In 1999, the New Mexico Physical Therapy determined that dry needling is within the scope of physical therapy practice.
On December 7, 2018, the North Carolina Supreme Court upheld the Physical Therapy Board’s declaratory ruling affirming that dry needling constitutes physical therapy and falls within the scope of physical therapy in North Carolina.
In May 2013, the North Dakota Physical Therapy Board approved dry needling to be within the scope of physical therapy practice.
In January 2007, the Ohio Occupational Therapy, Physical Therapy and Athletics Trainers Board determined that dry needling is within the scope of physical therapy practice. As with any specialized procedure, the physical therapist must have training and demonstrate competency in the modality. The manner in which the training is obtained and competency demonstrated are not addressed in the Practice Act. The PT Board recommends you contact the OPTA for approved coursework in dry needling at www.ohiopt.org .
In May 2012 the Rhode Island Board of Physical Therapy approved dry needling by physical therapists.
In October 2004, the South Carolina Board of Physical Therapy Examiners determined that dry needling is within the scope of physical therapy practice
The board may approve a course of study in dry needling that meets the
following criteria:(1) The course of study shall include:(a) Surface anatomy as it relates to underlying tissues, organs, and other structures, including variations in form, proportion,
and anatomical landmarks;
(b) Both emergency preparedness and response procedures related to secondary physiological effects or complications with dry
(c) Both emergency preparedness and response procedures related to secondary emotional effects or complications associated
with dry needling;(d) Standards for dry needle handling;(e) Factors influencing safety and injury prevention;(f) Personal protection procedures and techniques as related to dry needling;(g) Theoretical basis for dry needling;(h) Theoretical basis for combining dry needling with other interventions;(i) Secondary effects or complications associated with dry needling on other systems;(j) Theoretical basis of pain sciences, including anatomy, physiology, pathophysiology, and relation to body structures and
function;(k) Indications, contraindications, and precautions related to dry needling;(l) Palpation techniques as related to dry needling;(m) Needle insertion techniques;(n) Needle manipulation techniques;(o) Physiological responses to dry needling; and(p) Solid filament needles;(2) The majority of the course of study shall be in-person. Courses held entirely online or by other distance learning will not
satisfy this requirement; and
(3) The physical therapist may only perform dry needling on the parts of the body included in the course of study.
Source: 45 SDR 9, effective August 1, 2018. General Authority: SDCL 36-10-52.Law Implemented: SDCL 36-10-52.
New Rule: 1150-01-.22 Dry Needling
(1) In order to perform dry needling, a physical therapist must obtain all of the educational instruction described in paragraphs (2)(a) and (2)(b) herein. All such educational instruction must be obtained in person and may not be obtained online or through video conferencing.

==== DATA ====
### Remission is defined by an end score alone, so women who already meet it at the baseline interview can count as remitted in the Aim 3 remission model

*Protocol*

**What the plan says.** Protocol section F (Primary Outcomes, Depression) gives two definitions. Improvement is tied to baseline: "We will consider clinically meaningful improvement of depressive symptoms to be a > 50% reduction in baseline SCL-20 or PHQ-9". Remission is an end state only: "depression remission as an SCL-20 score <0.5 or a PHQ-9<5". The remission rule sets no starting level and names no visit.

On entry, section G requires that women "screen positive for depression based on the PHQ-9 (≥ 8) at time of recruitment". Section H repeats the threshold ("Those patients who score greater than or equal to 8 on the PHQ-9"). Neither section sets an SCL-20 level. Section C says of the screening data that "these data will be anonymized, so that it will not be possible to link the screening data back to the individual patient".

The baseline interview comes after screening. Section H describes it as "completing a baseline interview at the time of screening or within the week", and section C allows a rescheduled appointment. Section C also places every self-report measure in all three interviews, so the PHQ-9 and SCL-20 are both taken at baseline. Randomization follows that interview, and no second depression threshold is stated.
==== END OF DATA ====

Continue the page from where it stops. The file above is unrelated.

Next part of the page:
(2) Mandatory Training – Before performing dry needling, a practitioner must complete educational requirements in each of the following areas:
(a) Fifty (50) hours of instruction, to include instruction in each of the four areas listed herein, which are generally satisfied during the normal course of study in physical therapy school:
(b) Twenty-four (24) hours of dry needling specific instruction.
(i) Dry needling technique;
(ii) Dry needling indications and contraindications;
(iii) Documentation of dry needling;
(iv) Management of adverse effects;
(v) Practical psychomotor competency; and
(vi) Occupational Safety and Health Administration’s Bloodborne Pathogen Protocol.
(3) A newly-licensed physical therapist shall not practice dry needling for at least one (1) year from the date of initial licensure, unless the practitioner can demonstrate compliance with paragraph (2) through his or her pre-licensure educational coursework.
(4) Any physical therapist who obtained the requisite twenty-four (24) hours of instruction as described in paragraph (2)(b) in another state or country must provide the same documentation to the Board, as described in paragraph (2)(b), that is required of a course provider. The Board or its consultant must approve the practitioner’s dry needling coursework before the therapist can practice dry needling in this state.
(5) Dry needling may only be performed by a licensed physical therapist and may not be delegated to a physical therapist assistant or support personnel.
(6) A physical therapist practicing dry needling must supply written documentation, upon request by the Board, that substantiates appropriate training as required by this rule. (7) All physical therapy patients receiving dry needling for the first time shall be provided written documentation from the patient’s physical therapist that includes a definition and description of the practice of dry needling, a description of the education and training taken by the physical therapist which qualifies the therapist to practice dry needling, and a description of any potential side effects of dry needling, and the patient must give written informed consent after acknowledging the risks before dry needling may begin.